All that is iron comes to rust

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"She is fallen! She is fallen!  Babylon the Great is fallen!"  These were the words shouted by historian, Christopher Hill, as he ran across the quad of his Oxford college in 1990, on hearing that Mrs. Thatcher had resigned.  His studies of religious radicalism and his dialectical materialism exploded in an exuberant moment of (over-realised) eschatological fervour worthy of Harold Camping.

I once saw Hill, an upper class (weren't they all?) Marxist, interviewed on the BBC, denying that there had been any famines in Stalin's Russia, all evidence of the same being part of the West's imperialist conspiracy to discredit the Soviet paradise.  Like Heidegger and Sartre, sometimes the most brilliant minds can also be the most immorally idiotic.  You malign buffoon, I thought.  And still do.

Thankfully, it was Thatcher, not Hill, who ruled the roost in Britain in the 80s.  She beat the Argentinians (ok, there is legitimate disagreement over the moral value of that, but at the time it was like a taste of heaven to a fourteen year old English schoolboy); she beat inflation; she beat that bombastic Stalinist Precambrian, Scargill (and thus settled the old score from '74); and she spoke with blunt common sense.  More than that, she radicalised Britain and put the Establishment under such scrutiny and strain that she made the left drifting Labour Party look, well, conservative in comparison.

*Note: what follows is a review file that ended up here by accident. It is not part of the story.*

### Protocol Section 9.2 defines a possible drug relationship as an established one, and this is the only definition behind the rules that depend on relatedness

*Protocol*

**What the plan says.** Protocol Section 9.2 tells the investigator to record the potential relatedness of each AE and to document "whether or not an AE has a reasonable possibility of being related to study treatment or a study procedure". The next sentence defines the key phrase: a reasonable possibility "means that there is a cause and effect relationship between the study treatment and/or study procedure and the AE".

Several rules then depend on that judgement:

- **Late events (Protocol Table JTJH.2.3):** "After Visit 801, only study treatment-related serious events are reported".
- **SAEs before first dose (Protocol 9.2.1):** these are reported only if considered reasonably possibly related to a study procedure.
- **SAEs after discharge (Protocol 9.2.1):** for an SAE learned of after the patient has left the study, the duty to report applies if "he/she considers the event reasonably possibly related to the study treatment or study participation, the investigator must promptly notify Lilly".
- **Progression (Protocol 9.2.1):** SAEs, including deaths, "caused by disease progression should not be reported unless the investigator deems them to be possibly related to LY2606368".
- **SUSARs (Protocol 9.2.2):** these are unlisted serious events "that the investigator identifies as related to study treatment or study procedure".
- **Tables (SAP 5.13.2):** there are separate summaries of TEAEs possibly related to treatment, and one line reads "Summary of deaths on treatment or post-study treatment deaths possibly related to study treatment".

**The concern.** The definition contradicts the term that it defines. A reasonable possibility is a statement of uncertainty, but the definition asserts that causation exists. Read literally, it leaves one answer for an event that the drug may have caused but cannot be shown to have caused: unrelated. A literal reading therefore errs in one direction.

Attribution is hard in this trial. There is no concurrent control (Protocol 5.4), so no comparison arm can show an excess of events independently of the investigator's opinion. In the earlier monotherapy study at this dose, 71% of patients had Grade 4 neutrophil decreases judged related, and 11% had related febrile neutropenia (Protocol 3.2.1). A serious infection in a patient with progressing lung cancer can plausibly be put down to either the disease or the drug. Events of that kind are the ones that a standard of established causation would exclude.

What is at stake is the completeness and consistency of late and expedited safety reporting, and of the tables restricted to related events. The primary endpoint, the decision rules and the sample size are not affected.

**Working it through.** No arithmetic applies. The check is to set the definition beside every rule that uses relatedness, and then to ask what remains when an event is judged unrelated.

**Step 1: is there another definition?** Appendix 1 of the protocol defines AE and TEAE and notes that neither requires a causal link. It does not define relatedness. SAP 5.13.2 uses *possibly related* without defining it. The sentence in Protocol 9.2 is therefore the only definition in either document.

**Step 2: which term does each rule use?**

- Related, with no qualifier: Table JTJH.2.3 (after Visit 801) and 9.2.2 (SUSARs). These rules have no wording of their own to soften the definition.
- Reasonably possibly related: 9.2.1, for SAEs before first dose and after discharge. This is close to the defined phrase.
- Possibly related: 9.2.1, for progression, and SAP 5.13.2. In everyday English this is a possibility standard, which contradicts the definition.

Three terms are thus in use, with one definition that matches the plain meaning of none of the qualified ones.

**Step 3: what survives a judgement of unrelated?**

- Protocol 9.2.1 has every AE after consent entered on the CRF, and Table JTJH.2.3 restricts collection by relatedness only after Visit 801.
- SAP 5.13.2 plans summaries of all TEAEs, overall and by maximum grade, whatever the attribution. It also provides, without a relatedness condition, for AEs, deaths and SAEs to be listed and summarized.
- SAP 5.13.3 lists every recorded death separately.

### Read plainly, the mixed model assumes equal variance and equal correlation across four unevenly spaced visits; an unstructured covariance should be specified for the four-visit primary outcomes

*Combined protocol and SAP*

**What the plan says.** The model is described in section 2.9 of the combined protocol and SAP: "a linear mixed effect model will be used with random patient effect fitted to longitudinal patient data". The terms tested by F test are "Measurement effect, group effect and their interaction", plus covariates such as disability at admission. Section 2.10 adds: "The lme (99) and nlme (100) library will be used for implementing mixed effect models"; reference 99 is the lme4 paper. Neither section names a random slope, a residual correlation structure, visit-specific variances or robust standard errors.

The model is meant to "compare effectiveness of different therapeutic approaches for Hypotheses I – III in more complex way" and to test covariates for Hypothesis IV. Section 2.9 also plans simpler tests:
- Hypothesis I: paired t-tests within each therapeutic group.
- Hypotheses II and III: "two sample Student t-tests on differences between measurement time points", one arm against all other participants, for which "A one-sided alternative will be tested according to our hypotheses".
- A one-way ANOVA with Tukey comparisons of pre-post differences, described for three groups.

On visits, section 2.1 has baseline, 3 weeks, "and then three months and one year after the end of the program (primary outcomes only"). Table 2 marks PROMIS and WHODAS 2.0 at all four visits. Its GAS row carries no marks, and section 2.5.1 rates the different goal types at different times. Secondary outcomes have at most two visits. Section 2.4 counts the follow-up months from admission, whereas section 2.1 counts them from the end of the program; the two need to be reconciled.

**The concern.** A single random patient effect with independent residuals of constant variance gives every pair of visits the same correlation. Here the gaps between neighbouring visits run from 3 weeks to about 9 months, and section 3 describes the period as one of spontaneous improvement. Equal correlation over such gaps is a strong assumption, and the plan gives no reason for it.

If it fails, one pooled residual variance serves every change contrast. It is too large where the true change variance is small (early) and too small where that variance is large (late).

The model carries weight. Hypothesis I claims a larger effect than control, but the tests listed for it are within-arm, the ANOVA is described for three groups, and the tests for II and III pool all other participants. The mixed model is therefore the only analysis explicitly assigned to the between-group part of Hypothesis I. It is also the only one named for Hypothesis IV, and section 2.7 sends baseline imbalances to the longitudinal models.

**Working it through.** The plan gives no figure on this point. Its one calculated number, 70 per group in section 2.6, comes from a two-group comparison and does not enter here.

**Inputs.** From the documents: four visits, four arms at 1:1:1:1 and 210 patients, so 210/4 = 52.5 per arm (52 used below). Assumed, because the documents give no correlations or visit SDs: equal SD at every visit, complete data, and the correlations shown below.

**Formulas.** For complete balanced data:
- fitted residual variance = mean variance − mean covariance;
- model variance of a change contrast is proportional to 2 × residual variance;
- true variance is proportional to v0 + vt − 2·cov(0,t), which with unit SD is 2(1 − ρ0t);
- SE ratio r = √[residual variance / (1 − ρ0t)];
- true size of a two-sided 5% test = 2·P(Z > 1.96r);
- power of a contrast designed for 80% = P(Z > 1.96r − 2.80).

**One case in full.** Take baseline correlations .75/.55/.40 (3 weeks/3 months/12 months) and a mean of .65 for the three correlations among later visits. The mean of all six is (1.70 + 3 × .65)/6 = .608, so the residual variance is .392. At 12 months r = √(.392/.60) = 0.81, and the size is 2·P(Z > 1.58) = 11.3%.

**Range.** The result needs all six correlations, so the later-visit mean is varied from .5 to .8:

Americans loved her.  The English have a more nuanced view, the kind that derives from proximity. Because of her, and her alone, I joined and then abandoned the Conservative Party.  I was attracted by her forthrightness and her willingness to take on the unions; I was ultimately repelled by her failure to match her rhetoric on Europe with consistent action.  Signing the Single European Act was the Rubicon moment from which the rest of the Eurononsense flowed; her stridency about Europe after that seemed somehow more rhetorical than real, though it took some of us a few years to grasp that fact.  I still voted for her in 1987.  Britain -- and Europe -- now lives with the consequences of a policy built on shoddy economics, wishful thinking and not even the most basic understanding of how cultures, communities and nations ultimately interact.  I do, though, still faithfully read The Spectator every week, one habit I picked up in the Thatcher years which has stayed with me and served me well.

Yet she is dead.  The woman who defined the teenage years of many of us -- and we all live a lot of our lives in our teenage years -- has gone.   As I thought of Hill today, I also thought of the film, The Iron Lady, an elegy to the erosion of power and of life itself that aging brings with it.  The powerful woman laid low by old age.  Her story beckons us all.  When Thatcher ruled the waves, I was a teenage boy; and like all teenage boys, I thought I would live forever.  Now, approaching the age Mrs T was when she became Tory leader, I am not so sure of my immortality any more.   This is the land of lost content. 


Posted April 8, 2013 @ 7:23 PM by Carl Trueman
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